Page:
Published on April 23, 2008
Sitthichai Promsuwon is an expert in customs and international trade services for financial advisory and consulting firm Deloitte Touche Tohmatsu Jaiyos. He can be e-mailed at email@example.com.
The Customs Department will stop providing services under its Electronic Data Interchange (EDI) system, which has been in use for the past 10 years. E-customs will replace the EDI system in Thailand's three major ports - Laem Chabang, Klong Toei and Suvarnabhumi Airport - as well as other points of entry and exit.
Effectively, e-customs will contribute to re-engineering each system in Thailand's Customs Department, making it fully electronic, bringing improvements in operation management and reducing many sophisticated processes.
Unlike the original EDI system, e-customs is an electronic customs-clearance service that eliminates the use of documents like import/export entry and commercial invoices, which previously had to be physically submitted to customs-port officers. The import/export declaration process will be replaced by an e-declaration system.
Other sub-systems include e-manifest, for shipping lines to enter manifests electronically; e-payment, to support the payment process; and e-container, to control the movement of containers. As well, what is called "public key infrastructure" technology is being used to replace the need to sign pieces of paper, and other changes in operations have been introduced to reduce the number of steps that customs procedures normally take.
In controlling trade safety, e-customs helps identify the authorised senders or receivers of electronic data and provides access authorisation, which permits only authorised people to submit electronic information.
Confidentiality will be maintained with electronic customs information, with full integrity to prevent unauthorised inputs or changes or destruction of electronic data. The systems can also prevent repudiation, denying the opportunity for senders or receivers to claim they have not transferred or received information.
From May 1, e-customs will apply to ordinary import and export processes. However, in the near future the system will be extended to cover various trade privileges and include e-drawback, for duty refunds; and e-warehouse, e-BOI, e-free zone and e-free-trade zone, for duty reductions or exemptions.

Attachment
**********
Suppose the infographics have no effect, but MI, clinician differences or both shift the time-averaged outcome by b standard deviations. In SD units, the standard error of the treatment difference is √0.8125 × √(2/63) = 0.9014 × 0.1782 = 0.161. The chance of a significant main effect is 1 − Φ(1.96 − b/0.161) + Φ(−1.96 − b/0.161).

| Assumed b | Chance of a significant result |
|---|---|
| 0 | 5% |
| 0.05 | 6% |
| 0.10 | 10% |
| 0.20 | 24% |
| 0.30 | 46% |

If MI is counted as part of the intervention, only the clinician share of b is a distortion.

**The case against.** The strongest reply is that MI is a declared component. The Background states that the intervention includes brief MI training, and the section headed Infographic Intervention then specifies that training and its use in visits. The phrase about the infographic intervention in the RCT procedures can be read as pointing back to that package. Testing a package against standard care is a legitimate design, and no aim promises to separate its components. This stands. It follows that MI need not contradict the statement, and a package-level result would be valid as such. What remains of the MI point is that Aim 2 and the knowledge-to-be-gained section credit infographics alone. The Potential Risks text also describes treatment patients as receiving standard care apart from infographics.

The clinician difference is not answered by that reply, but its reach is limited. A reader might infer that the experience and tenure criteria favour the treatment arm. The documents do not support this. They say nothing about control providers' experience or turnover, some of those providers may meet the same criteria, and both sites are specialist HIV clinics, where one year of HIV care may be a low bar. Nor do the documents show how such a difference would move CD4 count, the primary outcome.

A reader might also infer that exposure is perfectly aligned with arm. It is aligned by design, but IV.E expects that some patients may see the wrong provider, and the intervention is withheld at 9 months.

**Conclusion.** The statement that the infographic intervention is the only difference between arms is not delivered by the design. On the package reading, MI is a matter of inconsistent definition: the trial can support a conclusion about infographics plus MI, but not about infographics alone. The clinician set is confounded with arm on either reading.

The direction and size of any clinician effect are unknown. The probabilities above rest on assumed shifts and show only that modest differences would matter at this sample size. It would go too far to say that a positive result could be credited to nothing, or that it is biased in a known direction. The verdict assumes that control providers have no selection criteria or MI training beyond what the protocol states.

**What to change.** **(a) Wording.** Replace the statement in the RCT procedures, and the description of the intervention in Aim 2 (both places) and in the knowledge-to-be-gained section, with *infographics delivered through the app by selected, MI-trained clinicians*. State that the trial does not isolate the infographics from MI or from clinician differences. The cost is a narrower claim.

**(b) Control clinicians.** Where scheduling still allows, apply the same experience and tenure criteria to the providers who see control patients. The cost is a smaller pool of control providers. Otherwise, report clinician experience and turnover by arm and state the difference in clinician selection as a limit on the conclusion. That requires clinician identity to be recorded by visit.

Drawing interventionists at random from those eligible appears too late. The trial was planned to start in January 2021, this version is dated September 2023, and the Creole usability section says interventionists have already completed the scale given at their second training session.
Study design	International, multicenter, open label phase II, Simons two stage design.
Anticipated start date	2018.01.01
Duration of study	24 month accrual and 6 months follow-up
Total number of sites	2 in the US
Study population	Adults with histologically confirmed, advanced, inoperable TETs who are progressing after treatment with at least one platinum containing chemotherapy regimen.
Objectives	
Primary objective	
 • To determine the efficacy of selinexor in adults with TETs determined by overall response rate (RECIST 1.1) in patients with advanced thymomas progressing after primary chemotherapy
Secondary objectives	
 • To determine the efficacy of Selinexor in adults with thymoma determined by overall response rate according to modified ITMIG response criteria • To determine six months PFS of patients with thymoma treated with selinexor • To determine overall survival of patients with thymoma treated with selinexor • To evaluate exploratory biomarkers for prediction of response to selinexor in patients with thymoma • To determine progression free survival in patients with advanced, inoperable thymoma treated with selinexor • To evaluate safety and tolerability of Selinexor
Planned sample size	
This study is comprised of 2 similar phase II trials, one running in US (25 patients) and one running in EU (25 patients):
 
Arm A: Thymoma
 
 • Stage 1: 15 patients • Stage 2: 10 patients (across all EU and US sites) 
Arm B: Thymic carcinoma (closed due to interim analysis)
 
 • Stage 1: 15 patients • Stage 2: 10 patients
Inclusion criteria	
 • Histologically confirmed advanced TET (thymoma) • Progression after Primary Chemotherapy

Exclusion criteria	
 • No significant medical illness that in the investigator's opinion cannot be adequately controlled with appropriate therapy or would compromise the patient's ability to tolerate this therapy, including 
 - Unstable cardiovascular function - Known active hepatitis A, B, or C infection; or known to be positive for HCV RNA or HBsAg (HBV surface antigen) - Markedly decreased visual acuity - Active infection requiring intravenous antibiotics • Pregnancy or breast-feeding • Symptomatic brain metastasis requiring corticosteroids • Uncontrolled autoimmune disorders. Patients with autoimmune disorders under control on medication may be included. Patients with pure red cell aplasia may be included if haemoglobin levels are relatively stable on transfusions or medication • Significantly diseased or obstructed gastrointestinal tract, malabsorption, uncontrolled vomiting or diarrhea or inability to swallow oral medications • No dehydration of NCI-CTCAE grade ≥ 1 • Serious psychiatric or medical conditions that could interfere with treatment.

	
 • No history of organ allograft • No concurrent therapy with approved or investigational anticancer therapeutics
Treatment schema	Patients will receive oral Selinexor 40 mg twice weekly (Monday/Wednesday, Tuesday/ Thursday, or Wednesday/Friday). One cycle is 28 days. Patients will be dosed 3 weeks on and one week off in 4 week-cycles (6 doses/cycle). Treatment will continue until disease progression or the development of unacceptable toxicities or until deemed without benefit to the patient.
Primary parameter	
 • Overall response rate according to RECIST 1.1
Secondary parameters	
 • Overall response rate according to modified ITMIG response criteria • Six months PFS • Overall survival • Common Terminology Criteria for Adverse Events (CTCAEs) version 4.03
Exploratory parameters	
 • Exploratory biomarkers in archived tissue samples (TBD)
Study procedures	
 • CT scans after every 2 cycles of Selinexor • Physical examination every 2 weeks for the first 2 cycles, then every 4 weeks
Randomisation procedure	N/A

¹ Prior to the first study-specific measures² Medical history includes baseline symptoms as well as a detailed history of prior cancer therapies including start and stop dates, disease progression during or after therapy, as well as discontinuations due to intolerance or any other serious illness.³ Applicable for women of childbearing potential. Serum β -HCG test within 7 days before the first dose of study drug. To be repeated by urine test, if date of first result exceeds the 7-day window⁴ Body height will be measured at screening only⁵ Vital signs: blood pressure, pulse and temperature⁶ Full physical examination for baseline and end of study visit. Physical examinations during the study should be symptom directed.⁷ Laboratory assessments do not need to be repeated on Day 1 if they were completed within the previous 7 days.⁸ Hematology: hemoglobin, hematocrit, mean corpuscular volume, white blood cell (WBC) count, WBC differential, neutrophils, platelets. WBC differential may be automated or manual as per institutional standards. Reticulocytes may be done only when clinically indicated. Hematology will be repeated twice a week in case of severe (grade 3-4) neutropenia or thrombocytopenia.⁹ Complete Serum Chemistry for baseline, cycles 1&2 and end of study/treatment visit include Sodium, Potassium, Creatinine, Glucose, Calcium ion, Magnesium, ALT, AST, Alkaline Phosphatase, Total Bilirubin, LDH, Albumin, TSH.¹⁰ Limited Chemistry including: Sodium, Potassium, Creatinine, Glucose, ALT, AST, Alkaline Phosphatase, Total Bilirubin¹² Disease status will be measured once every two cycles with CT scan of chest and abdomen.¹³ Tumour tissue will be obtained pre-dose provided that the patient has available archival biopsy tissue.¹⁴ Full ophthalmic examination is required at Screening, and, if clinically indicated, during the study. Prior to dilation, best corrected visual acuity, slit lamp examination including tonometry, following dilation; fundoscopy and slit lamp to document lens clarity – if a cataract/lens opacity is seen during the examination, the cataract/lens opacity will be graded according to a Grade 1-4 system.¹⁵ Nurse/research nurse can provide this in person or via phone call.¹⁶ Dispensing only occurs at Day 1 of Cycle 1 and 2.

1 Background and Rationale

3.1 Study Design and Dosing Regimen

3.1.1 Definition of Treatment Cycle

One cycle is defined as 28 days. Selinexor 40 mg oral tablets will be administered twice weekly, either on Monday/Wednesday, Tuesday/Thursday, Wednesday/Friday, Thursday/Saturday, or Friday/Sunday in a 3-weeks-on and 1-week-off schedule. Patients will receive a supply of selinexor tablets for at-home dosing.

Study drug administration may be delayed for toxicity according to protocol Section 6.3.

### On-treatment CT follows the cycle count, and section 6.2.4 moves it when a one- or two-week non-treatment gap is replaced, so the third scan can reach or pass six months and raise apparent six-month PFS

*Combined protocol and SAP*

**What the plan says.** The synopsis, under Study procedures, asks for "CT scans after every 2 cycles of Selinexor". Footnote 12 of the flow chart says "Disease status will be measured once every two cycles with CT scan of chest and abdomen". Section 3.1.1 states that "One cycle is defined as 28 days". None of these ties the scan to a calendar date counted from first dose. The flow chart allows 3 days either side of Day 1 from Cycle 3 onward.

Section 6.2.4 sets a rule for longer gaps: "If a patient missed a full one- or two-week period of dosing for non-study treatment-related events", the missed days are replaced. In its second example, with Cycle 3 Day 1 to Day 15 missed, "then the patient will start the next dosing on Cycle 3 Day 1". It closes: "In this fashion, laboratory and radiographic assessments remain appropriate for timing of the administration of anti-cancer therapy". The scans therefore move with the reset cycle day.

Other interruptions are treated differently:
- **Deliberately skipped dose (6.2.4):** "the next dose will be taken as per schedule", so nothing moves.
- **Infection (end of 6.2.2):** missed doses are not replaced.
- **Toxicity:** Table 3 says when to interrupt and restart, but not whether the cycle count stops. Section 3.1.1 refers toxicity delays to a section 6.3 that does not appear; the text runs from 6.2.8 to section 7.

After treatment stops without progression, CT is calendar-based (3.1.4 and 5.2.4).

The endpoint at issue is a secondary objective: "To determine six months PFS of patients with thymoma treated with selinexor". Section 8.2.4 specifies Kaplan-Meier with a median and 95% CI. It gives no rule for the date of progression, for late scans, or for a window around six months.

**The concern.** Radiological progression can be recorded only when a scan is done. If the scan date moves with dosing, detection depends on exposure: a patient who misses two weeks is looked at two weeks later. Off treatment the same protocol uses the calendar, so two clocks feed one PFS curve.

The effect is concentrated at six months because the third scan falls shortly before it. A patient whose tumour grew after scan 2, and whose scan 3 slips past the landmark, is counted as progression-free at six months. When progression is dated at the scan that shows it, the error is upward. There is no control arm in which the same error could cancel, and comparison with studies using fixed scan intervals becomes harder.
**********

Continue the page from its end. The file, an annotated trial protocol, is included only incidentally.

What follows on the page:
E-customs will also be extended to assist the Revenue Department's value-added tax refund process and the Excise Department's excise tax refund process.
Moreover, importers and exporters will soon be able to submit various requests through a single window system linking all paperless electronic data between the Customs Department and other government agencies. The Customs Department is the main contributor in establishing this national single window system, called e-licensing and e-certificate. By the end of the year, in the initial stage of implementation, importers and exporters will be able to view electronic information for licences and certificates originating from the Foreign Trade, Energy Business, Industrial Works and Mineral Fuels departments and the Board of Investment - all on one computer screen.
In preparing for the new system, Thai importers and exporters should make sure their customs agents and freight forwarders have sufficient customs experience to provide and support the e-customs service.
In addition, customs laws stipulate that importers and exporters must store either hard or soft versions of their documents for at least five years, in case they are post-audited by customs officers. These documents should be arranged by shipments, in accordance with import or export dates.
Because customs offences can lead to stiff penalties, importers and exporters are encouraged to pay attention to the three most important customs concerns: customs-tariff classifications, customs valuations and the use of privileges. Customs risks can be alleviated by day-to-day checks on customs processes and documents, with appropriate document storage.